By Lori Fullbright, The News On 6

CLAREMORE, OK -- A Green Country man hopes the New Year is better for him than the last two.

Mark Abshire was charged with shooting with intent to kill in 2007, and his life turned upside down until his trial a few weeks ago.

The jury found Abshire not guilty, that he was acting in self defense. Now, he's finally able to tell the story, in his own words.

Mark Abshire has relived the night of September 2, 2007, over and over.

It changed his life in ways he could never have imagined: he was forced to sell his home, lost a six-figure job, pension, 401K and faced life in prison.

"My intention was 'everybody stay back, let the police handle it,' but I don't think in their state of mind, they cared," Abshire said.

It started after vehicles had sped through the neighborhood for the second time and a neighbor's wife, hollered at them to slow down.

Two cars came back to Abshire's house, cussed his wife and attacked his neighbor.

He says he sprayed pepper spray, pulled his gun and told them to leave.

A third car pulled up, so now he was facing six angry, drunk men while his wife was on the phone to the sheriff.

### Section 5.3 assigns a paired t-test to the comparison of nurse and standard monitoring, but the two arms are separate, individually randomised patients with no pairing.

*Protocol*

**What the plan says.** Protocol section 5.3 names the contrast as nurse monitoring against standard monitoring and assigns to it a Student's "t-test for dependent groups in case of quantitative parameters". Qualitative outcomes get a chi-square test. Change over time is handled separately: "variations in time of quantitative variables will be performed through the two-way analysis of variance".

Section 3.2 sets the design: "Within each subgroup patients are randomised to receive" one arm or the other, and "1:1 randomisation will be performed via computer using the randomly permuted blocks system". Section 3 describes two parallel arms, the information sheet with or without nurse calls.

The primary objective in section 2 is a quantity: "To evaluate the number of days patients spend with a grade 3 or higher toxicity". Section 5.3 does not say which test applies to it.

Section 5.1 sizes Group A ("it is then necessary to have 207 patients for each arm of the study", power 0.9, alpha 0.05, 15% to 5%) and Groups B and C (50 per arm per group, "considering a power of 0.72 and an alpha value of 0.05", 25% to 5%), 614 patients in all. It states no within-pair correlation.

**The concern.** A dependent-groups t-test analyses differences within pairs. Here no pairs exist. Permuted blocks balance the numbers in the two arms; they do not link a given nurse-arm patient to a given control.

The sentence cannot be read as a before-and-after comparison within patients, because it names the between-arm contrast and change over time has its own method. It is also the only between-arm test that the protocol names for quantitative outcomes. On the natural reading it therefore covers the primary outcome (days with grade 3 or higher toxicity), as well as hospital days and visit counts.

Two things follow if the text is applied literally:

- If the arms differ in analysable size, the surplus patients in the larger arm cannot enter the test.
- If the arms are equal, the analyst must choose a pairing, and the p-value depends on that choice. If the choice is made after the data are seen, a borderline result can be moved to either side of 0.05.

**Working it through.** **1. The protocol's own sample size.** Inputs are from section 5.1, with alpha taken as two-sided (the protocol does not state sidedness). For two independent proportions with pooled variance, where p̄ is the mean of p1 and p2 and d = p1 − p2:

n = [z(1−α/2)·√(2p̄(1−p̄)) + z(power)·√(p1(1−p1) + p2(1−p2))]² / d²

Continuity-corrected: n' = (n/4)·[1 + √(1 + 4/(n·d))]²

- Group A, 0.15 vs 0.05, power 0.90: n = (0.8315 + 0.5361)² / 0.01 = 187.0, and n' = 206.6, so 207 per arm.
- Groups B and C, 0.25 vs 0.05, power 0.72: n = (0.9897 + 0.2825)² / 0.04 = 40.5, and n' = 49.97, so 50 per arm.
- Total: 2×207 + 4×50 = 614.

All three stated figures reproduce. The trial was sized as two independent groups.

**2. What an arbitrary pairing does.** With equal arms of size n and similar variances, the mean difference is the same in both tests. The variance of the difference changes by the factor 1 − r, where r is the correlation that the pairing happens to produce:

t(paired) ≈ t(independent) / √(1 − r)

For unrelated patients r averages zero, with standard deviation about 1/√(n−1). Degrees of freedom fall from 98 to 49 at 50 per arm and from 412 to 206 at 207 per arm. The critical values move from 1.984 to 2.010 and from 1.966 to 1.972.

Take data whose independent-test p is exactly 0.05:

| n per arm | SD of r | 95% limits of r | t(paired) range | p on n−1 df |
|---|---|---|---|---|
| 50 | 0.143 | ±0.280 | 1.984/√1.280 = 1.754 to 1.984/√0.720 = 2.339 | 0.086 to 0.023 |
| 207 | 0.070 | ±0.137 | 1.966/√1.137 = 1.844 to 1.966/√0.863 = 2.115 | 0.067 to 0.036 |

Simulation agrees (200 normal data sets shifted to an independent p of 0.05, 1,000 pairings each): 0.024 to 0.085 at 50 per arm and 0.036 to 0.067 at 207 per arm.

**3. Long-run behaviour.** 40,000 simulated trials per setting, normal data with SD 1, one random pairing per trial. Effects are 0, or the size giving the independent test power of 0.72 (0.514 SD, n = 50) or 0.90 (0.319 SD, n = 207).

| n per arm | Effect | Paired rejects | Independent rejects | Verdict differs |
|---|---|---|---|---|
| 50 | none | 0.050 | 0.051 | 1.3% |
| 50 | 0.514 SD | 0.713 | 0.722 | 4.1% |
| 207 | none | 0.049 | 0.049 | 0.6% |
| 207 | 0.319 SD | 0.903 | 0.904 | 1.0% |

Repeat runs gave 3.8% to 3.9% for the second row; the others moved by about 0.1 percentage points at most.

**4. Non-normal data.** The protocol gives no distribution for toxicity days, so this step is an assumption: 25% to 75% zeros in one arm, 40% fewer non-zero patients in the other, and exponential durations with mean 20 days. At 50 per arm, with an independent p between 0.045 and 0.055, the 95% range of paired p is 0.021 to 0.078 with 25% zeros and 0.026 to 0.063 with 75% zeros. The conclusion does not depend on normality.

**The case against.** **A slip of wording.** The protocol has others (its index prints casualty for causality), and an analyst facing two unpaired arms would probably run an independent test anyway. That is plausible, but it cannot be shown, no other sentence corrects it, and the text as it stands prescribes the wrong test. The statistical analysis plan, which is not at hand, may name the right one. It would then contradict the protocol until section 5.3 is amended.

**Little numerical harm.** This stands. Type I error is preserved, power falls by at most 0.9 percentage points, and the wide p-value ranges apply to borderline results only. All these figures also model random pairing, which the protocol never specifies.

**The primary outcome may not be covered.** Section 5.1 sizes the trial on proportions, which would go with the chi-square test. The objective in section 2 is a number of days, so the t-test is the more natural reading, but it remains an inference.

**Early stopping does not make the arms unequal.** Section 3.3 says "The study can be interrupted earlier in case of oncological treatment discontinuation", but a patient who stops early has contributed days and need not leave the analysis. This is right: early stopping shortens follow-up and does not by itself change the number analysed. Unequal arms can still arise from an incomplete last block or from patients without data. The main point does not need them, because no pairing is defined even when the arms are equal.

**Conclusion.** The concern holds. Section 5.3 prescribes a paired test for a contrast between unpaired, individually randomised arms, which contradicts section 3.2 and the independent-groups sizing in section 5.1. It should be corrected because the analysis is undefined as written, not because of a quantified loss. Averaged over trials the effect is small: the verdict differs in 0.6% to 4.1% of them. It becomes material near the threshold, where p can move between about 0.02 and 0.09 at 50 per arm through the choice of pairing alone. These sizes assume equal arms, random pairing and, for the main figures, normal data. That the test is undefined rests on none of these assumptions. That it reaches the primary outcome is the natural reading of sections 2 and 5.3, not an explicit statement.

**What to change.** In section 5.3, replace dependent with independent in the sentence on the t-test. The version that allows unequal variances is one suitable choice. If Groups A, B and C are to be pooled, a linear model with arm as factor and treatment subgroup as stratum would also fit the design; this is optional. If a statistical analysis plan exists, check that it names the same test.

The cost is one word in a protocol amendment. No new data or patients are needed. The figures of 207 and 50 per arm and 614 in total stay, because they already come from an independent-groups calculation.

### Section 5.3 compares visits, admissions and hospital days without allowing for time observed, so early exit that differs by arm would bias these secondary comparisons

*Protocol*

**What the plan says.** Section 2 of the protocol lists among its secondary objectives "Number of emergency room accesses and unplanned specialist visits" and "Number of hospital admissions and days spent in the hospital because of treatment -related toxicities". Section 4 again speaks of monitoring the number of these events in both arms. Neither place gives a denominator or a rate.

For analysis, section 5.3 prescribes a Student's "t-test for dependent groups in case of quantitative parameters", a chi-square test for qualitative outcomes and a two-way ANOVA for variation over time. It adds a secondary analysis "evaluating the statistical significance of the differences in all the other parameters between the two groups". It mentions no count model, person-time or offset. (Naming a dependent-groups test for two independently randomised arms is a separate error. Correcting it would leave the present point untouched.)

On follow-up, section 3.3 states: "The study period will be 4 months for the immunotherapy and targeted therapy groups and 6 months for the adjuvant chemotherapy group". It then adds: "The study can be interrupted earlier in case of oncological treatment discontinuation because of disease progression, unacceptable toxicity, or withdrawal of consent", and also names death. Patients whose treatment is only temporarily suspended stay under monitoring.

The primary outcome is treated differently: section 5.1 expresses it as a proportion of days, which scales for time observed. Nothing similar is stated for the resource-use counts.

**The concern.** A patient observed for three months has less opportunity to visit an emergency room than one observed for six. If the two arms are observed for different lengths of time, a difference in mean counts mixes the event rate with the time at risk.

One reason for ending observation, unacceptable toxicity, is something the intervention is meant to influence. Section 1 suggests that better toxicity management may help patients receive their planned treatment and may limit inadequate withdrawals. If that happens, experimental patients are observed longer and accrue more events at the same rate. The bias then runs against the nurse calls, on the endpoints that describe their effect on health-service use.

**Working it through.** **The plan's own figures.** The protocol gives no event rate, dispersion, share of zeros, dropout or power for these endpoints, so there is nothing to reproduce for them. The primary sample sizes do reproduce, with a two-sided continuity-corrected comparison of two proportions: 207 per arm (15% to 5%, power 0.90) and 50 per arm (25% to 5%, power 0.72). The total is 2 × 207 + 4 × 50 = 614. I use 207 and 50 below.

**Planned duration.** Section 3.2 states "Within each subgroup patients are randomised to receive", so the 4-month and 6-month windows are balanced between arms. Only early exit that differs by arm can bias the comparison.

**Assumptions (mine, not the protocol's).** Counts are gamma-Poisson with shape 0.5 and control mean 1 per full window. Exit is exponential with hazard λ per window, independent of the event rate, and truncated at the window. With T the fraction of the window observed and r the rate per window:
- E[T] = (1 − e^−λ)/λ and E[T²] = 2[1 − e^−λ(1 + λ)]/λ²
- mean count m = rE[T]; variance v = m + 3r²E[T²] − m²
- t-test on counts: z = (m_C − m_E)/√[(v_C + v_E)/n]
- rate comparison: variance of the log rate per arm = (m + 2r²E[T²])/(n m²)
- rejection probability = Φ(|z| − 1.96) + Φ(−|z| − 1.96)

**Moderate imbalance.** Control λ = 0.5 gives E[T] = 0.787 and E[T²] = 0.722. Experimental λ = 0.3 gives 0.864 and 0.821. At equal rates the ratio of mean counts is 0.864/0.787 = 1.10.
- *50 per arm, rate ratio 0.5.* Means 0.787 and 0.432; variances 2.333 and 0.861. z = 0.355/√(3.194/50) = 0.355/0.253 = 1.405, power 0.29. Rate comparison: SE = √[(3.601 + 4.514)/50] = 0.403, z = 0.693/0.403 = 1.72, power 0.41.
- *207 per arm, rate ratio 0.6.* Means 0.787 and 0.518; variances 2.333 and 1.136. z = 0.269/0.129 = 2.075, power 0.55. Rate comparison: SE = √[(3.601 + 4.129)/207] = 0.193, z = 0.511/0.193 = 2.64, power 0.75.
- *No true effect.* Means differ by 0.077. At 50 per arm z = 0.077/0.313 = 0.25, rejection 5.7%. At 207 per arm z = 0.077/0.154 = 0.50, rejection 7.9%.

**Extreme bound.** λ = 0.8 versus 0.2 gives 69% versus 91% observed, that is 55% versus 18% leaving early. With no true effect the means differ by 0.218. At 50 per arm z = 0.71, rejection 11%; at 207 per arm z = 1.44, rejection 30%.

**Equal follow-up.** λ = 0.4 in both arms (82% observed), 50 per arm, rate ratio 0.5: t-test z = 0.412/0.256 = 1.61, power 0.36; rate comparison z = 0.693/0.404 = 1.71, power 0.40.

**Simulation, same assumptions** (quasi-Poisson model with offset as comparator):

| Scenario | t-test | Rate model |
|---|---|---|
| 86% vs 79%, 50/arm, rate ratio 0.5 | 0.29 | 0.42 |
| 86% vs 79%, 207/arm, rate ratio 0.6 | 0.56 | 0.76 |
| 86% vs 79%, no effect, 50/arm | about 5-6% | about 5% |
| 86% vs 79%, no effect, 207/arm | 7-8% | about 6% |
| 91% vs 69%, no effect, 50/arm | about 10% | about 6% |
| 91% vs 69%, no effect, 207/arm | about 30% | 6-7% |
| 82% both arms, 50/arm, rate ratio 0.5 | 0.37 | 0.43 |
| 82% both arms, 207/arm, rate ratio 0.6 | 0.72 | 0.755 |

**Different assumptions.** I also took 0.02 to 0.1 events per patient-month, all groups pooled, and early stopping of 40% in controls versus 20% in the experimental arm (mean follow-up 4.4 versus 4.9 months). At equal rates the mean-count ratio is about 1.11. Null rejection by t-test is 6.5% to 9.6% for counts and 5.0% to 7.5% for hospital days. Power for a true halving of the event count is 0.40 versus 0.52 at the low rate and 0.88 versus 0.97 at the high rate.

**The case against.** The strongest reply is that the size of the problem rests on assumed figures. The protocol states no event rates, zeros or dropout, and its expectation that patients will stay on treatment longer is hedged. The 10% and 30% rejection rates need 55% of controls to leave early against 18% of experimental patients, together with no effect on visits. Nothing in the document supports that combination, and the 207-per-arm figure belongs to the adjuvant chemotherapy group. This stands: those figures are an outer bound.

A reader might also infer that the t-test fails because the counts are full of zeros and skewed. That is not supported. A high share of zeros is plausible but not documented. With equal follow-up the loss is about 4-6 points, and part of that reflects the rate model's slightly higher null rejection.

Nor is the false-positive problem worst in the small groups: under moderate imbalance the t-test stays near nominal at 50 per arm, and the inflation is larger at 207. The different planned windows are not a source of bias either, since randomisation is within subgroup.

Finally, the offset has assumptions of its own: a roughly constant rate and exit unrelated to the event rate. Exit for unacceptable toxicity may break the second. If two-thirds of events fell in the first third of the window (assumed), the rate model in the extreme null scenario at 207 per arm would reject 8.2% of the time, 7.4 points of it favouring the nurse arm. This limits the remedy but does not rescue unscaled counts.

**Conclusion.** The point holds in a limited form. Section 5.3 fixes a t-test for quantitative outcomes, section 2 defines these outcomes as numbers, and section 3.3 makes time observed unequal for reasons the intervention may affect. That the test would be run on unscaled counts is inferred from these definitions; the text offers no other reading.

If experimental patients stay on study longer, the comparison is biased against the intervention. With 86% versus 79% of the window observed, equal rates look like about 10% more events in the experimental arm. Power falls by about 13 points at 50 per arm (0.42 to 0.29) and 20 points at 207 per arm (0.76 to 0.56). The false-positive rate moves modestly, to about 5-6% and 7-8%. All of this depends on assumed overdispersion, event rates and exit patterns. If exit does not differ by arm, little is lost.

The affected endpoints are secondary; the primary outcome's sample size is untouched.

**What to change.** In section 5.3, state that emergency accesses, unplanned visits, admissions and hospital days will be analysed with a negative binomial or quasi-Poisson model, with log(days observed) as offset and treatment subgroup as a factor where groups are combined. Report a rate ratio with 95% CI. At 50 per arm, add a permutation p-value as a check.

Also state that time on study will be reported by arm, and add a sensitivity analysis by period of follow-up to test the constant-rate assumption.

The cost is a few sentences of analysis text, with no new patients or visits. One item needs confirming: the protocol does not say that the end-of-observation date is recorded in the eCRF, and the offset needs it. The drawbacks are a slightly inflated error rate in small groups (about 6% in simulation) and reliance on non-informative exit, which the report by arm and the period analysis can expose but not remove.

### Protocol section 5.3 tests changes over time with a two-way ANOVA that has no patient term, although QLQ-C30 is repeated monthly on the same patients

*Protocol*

"When we told them they need to leave, they were still screaming we messed with the wrong people and didn't know what we'd done," Abshire said. "One guy started reading the house numbers off my house and said 'we don't care if the police are coming, we'll burn your f-ing house down and kill everybody in it.'"

Mark says he turned to look at his wife, when Robbie Case tackled him, knocking him to the concrete, cracking his teeth.

"Starting pulling me by the throat into the ditch, choking me while he friend was kicking me, I finally managed to get his hand off my throat, drew my gun and shot him," Abshire said.

He fired again; Case was hit in the chest and the back and paralyzed.

Abshire was arrested and sat in jail 18 days before being charged with shooting with intent to kill.

Two and a half years later, the trial began. After six days of testimony and two hours of deliberations, the jury found Mark not guilty.

"It was an overwhelming feeling of relief and happiness for my family - unable to put words to it, the emotions - very thankful to the jury," Abshire said.

Mark is very grateful for the friends, family and church that stood beside him and his attorney Jack Gordon, Junior.

Abshire plans to sue for civil rights violations. He says people are still making threats against his family.